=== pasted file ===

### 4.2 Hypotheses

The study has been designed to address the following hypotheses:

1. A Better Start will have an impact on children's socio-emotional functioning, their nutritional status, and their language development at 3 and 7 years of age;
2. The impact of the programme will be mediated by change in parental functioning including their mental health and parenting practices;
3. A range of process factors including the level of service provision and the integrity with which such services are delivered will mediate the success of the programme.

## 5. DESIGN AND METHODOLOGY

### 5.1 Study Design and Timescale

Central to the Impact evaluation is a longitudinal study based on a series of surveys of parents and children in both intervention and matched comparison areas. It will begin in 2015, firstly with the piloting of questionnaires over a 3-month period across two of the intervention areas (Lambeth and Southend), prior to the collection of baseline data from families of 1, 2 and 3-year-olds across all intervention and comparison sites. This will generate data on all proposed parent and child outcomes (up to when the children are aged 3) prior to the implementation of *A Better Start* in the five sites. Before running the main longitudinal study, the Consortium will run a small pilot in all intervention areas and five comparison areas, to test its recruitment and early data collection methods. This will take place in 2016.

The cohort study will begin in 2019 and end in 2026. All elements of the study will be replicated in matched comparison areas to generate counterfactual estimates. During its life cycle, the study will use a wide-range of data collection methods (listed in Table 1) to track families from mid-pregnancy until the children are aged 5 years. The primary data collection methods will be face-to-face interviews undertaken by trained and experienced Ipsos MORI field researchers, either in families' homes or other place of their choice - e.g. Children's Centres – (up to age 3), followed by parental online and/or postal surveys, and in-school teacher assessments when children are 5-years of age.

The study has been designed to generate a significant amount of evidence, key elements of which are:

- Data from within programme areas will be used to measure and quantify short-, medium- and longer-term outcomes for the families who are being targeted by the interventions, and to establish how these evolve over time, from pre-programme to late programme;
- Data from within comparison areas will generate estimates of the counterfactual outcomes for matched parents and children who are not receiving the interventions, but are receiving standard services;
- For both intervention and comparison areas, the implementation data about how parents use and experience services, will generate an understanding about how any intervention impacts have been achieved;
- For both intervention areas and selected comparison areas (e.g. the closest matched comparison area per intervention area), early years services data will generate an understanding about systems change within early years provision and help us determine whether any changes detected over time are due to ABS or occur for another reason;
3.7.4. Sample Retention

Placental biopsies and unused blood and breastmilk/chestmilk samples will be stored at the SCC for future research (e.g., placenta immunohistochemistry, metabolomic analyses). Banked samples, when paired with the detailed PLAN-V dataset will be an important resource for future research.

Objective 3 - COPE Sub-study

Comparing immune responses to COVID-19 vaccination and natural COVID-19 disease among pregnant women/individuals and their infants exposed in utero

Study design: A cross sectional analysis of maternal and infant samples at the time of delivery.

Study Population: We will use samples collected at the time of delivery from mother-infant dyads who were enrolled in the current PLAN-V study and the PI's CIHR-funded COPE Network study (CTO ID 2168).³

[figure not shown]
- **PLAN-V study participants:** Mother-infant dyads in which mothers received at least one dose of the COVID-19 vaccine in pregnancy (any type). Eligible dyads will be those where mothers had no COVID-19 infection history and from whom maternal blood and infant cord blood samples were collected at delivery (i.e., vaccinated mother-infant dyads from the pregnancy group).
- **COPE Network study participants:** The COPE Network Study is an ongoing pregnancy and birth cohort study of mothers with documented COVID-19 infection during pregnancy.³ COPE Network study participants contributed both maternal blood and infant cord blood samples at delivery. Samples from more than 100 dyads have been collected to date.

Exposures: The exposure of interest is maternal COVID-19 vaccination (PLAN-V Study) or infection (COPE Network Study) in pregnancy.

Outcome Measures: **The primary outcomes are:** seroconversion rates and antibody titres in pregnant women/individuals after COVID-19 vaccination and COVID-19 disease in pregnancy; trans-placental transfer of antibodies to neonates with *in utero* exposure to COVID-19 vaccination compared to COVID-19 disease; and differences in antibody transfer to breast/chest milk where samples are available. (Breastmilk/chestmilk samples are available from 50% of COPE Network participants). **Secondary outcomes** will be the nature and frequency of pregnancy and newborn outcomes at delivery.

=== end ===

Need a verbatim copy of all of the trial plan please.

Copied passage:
### 4.2 Hypotheses

The study has been designed to address the following hypotheses:

1. A Better Start will have an impact on children's socio-emotional functioning, their nutritional status, and their language development at 3 and 7 years of age;
2. The impact of the programme will be mediated by change in parental functioning including their mental health and parenting practices;
3. A range of process factors including the level of service provision and the integrity with which such services are delivered will mediate the success of the programme.

## 5. DESIGN AND METHODOLOGY

### 5.1 Study Design and Timescale

Central to the Impact evaluation is a longitudinal study based on a series of surveys of parents and children in both intervention and matched comparison areas. It will begin in 2015, firstly with the piloting of questionnaires over a 3-month period across two of the intervention areas (Lambeth and Southend), prior to the collection of baseline data from families of 1, 2 and 3-year-olds across all intervention and comparison sites. This will generate data on all proposed parent and child outcomes (up to when the children are aged 3) prior to the implementation of *A Better Start* in the five sites. Before running the main longitudinal study, the Consortium will run a small pilot in all intervention areas and five comparison areas, to test its recruitment and early data collection methods. This will take place in 2016.

The cohort study will begin in 2019 and end in 2026. All elements of the study will be replicated in matched comparison areas to generate counterfactual estimates. During its life cycle, the study will use a wide-range of data collection methods (listed in Table 1) to track families from mid-pregnancy until the children are aged 5 years. The primary data collection methods will be face-to-face interviews undertaken by trained and experienced Ipsos MORI field researchers, either in families' homes or other place of their choice - e.g. Children's Centres – (up to age 3), followed by parental online and/or postal surveys, and in-school teacher assessments when children are 5-years of age.

The study has been designed to generate a significant amount of evidence, key elements of which are:

- Data from within programme areas will be used to measure and quantify short-, medium- and longer-term outcomes for the families who are being targeted by the interventions, and to establish how these evolve over time, from pre-programme to late programme;
- Data from within comparison areas will generate estimates of the counterfactual outcomes for matched parents and children who are not receiving the interventions, but are receiving standard services;
- For both intervention and comparison areas, the implementation data about how parents use and experience services, will generate an understanding about how any intervention impacts have been achieved;
- For both intervention areas and selected comparison areas (e.g. the closest matched comparison area per intervention area), early years services data will generate an understanding about systems change within early years provision and help us determine whether any changes detected over time are due to ABS or occur for another reason;
3.7.4. Sample Retention

Placental biopsies and unused blood and breastmilk/chestmilk samples will be stored at the SCC for future research (e.g., placenta immunohistochemistry, metabolomic analyses). Banked samples, when paired with the detailed PLAN-V dataset will be an important resource for future research.

Objective 3 - COPE Sub-study

Comparing immune responses to COVID-19 vaccination and natural COVID-19 disease among pregnant women/individuals and their infants exposed in utero

Study design: A cross sectional analysis of maternal and infant samples at the time of delivery.

Study Population: We will use samples collected at the time of delivery from mother-infant dyads who were enrolled in the current PLAN-V study and the PI's CIHR-funded COPE Network study (CTO ID 2168).³

[figure not shown]
- **PLAN-V study participants:** Mother-infant dyads in which mothers received at least one dose of the COVID-19 vaccine in pregnancy (any type). Eligible dyads will be those where mothers had no COVID-19 infection history and from whom maternal blood and infant cord blood samples were collected at delivery (i.e., vaccinated mother-infant dyads from the pregnancy group).
- **COPE Network study participants:** The COPE Network Study is an ongoing pregnancy and birth cohort study of mothers with documented COVID-19 infection during pregnancy.³ COPE Network study participants contributed both maternal blood and infant cord blood samples at delivery. Samples from more than 100 dyads have been collected to date.

Exposures: The exposure of interest is maternal COVID-19 vaccination (PLAN-V Study) or infection (COPE Network Study) in pregnancy.

Outcome Measures: **The primary outcomes are:** seroconversion rates and antibody titres in pregnant women/individuals after COVID-19 vaccination and COVID-19 disease in pregnancy; trans-placental transfer of antibodies to neonates with *in utero* exposure to COVID-19 vaccination compared to COVID-19 disease; and differences in antibody transfer to breast/chest milk where samples are available. (Breastmilk/chestmilk samples are available from 50% of COPE Network participants). **Secondary outcomes** will be the nature and frequency of pregnancy and newborn outcomes at delivery.